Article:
Their album Headthrash has been destroying speakers since the summer, but the Plump DJs aren’t resting on their laurels. We find out more about the singles packages that are on the way…

It’s been 10 years since Lee Rous and Andy Gardener first went into the studio together, and in that decade they’ve made some of the best-loved breaks tracks ever. The duo seem to have an uncanny ability to create catchy floor-fillers with every release, so it’s perhaps no surprise that they’re going flat out to keep dropping tracks from their summer longplayer, Headthrash. The boys don’t believe in ‘album tracks’, so every second of Headthrash is ripe for a singles release. But rather than just releasing tunes we’ve already heard, Lee and Andy are remixing them – and getting other big-name breaks producers to do the same. They’ve just released Shifting Gears complete with a Stanton Warriors remix, but we’re told to expect more in the coming months. EQ talks to Lee to find out more…

Has it been difficult picking the singles to take off the album?
Yeah, it has. We really put a lot of time and energy into making every track good enough to stand on its own. Some people talk about album tracks, but that seems a really thing to me – if it’s not good enough, don’t shove it on an album. So we’re really happy with everything on Headthrash but that made it really tough to work out which tracks to attack first as singles. Obviously, a lot of the tracks on there aren’t dancefloor records and will need reworking in some way, and that’s why we commissioned the Stanton Warriors to do Shifting Gears. We’ve just remixed Beat Myself Up too, and that’ll hopefully come out in January.
So it’s a long push for us with the album, but it seems to be working really well. Our fanbase is quite broad at the moment, from seriously underground to quite overground, and we want to make sure everyone gets the music in the right way.

It must be strange having a fanbase like that, because the music you make isn’t commercial but it has crossed over.
We’re still not really part of popular culture or even popular dance culture, but we are playing out alongside some of the most popular DJs on some of the world’s biggest stages. We’ve just come back from Zouk in Singapore where we playing the main room. We played the main room at Space in Ibiza as well this year. But because we’ve been producing so long, we’ve got a long-term following and that’s keeping our heads above water in these testing times.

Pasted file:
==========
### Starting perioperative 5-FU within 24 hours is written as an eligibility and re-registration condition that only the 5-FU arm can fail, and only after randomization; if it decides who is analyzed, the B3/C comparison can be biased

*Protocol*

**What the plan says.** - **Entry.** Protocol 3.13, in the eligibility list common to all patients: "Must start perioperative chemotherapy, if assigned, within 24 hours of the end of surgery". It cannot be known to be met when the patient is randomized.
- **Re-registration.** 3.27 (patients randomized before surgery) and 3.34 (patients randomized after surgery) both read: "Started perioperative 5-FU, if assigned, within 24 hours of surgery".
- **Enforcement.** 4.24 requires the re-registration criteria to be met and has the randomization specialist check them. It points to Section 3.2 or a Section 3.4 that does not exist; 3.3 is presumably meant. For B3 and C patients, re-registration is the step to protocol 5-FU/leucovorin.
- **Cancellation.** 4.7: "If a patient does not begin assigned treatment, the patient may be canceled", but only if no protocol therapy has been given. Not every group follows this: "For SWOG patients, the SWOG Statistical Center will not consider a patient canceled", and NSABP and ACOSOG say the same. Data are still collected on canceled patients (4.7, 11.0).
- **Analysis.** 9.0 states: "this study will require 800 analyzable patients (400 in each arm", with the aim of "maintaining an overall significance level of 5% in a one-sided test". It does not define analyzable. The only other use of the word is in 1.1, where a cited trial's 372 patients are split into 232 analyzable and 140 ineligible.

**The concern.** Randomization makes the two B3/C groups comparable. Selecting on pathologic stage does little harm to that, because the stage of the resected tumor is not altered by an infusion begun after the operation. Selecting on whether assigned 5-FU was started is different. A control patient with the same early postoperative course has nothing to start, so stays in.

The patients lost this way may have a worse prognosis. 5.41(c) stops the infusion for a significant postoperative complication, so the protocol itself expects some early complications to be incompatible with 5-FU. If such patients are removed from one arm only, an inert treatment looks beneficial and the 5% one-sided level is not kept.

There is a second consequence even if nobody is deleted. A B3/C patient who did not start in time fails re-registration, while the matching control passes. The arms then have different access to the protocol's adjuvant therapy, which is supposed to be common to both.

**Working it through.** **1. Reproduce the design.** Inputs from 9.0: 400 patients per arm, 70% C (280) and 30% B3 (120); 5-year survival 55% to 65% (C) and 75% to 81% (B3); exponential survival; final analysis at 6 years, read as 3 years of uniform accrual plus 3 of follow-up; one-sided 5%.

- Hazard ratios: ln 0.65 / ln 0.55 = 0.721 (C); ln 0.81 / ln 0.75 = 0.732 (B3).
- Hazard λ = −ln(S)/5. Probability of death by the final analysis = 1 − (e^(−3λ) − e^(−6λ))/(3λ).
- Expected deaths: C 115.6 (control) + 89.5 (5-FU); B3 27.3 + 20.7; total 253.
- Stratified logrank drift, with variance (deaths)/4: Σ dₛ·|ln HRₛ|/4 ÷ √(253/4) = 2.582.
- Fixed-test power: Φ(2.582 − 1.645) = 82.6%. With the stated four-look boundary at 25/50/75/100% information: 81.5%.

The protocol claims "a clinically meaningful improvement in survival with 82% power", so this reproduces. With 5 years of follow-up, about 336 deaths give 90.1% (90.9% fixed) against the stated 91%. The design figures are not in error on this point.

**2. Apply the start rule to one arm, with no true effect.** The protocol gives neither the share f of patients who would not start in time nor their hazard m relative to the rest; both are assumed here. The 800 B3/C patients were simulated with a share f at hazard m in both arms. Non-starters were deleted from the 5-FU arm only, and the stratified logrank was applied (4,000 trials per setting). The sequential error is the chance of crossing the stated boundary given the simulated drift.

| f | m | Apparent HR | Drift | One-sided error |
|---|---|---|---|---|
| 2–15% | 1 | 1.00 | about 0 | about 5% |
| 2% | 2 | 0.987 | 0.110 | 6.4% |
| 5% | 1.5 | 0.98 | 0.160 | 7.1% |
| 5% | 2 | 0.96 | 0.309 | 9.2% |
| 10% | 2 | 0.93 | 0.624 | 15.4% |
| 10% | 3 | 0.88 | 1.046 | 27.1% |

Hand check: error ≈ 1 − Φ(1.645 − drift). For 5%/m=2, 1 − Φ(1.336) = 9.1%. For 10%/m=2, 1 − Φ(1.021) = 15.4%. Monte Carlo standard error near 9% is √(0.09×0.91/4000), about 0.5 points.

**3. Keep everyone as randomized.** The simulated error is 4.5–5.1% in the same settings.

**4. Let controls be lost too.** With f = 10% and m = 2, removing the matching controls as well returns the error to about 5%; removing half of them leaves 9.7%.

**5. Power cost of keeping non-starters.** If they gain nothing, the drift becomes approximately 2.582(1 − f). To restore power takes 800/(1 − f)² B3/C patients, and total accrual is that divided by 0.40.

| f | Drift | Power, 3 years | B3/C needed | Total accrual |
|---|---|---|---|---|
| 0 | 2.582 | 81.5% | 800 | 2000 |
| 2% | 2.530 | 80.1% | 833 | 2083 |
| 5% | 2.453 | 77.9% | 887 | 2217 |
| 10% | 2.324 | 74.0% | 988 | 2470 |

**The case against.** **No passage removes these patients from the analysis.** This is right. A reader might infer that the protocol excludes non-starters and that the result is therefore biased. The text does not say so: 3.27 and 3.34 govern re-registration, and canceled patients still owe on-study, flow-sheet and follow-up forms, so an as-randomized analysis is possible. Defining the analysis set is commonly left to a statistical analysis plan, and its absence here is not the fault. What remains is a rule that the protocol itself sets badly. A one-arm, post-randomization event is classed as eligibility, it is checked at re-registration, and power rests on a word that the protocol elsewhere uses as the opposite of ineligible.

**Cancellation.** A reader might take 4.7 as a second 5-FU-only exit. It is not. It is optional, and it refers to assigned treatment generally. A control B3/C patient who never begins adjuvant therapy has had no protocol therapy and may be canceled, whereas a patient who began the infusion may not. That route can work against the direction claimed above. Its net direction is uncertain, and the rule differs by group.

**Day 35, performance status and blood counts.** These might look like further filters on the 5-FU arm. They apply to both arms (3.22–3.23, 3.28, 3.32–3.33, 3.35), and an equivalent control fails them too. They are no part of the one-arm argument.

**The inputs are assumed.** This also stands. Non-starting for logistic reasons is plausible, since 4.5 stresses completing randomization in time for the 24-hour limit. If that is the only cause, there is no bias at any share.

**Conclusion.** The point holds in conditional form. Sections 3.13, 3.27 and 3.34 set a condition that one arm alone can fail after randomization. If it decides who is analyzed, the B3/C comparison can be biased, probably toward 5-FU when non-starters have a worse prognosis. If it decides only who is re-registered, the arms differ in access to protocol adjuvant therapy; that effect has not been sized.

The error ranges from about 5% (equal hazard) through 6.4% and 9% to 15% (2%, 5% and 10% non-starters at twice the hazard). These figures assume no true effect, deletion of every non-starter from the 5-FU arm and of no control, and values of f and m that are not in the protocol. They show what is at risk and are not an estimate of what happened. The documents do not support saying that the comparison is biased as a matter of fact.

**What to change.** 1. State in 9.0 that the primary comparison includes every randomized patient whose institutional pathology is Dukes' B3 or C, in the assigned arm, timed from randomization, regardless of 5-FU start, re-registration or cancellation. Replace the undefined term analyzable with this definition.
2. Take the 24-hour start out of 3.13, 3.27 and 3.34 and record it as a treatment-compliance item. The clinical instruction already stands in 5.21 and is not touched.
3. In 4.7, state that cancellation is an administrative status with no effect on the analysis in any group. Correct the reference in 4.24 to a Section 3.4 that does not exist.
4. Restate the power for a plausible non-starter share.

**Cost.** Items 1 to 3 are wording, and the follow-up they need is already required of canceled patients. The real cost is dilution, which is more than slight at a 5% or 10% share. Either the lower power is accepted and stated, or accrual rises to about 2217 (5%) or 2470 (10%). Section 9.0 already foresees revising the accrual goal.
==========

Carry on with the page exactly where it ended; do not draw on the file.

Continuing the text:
Your unique sound must have helped too?
Well, Andy and I both grew up with similar types of music. Both our parent were into rock and roll and motown. Then being the same age at university we enjoyed similar music, from hip hop as teenagers to the dance revolution in the 90s. So when you stick the two of us in the studio with the task of creating music, there’s generally a consistent vibe that comes out, even if the tracks are very different. That’s because of musical heritage I suppose.

Do people expect you to come out of the studio with a certain sound now? Are you almost getting pigeonholed in your own genre?
Yeah, it’s a funny one. There’s this thing called churn that my mate Steve Blonde (Fabric’s head of promotions) talked to me about ages ago. It relates to the amount of people each year who get into your sound and the amount each year who go off it. It’s influenced by a number of factors – maybe they’re getting too old for it, maybe they’re not into the new music you’re making… We’re very aware of this, but we’re still always looking for new ways to make people dance and move. So we’ll carry on with our studio experiments just to fulfill our own artistic ideals. It’s held us in good stead so far.
We just want to excite people really. We want to get people to listen. So one of our driving forces is to come up with fresh ideas.

It seems like the pair of you are always locked away in the studio.
Yeah, we’ve been in there for 10 years now. We’re in there together throughout the weekend, then we see each other all weekend DJing, so it’s a pretty bonkers relationship we’ve got. It’s still working though.

It seemed to with the album. Did that get a good response, because it seemed to be a long time coming?
The reaction was really healthy across the board, but it’s hard to know the results of your labours because you’re not selling records so much anymore. We’ll go to Taiwan and have 2000 people singing our chorus and we’ve not sold a single record out there. So we try to gauge how we’re doing through the crowds we pull.
And we’ve given ourselves a bit of a kick up the arse this year by switching to a four-deck thing when we DJ. That’s given us the ability to be a lot more creative with our sets and to put on a better show. Last year we toured Australia playing massive shows, but when I watched film of us back, the reality was that only one of us was on the decks at a time. It didn’t look that good because the other one was sitting behind them smoking cigarettes and having a pint. We were putting so much effort into the music, but our performances were pretty lacklustre. So we’ve injected new life into that.
We’d talked about doing live stuff before, but it always feels like a bit of a pantomime if you’re pretending electronic music is live. So it suddenly dawned on us that we should be DJing at the same time. It’s worked brilliantly.

Shifting Gears (Stanton Warriors Remix)/Rocket Soul is out now on Finger Lickin’ Records. Visit, and






“When you stick the two of us in the studio, there’s generally a consistent vibe that comes out, even if the tracks are very different”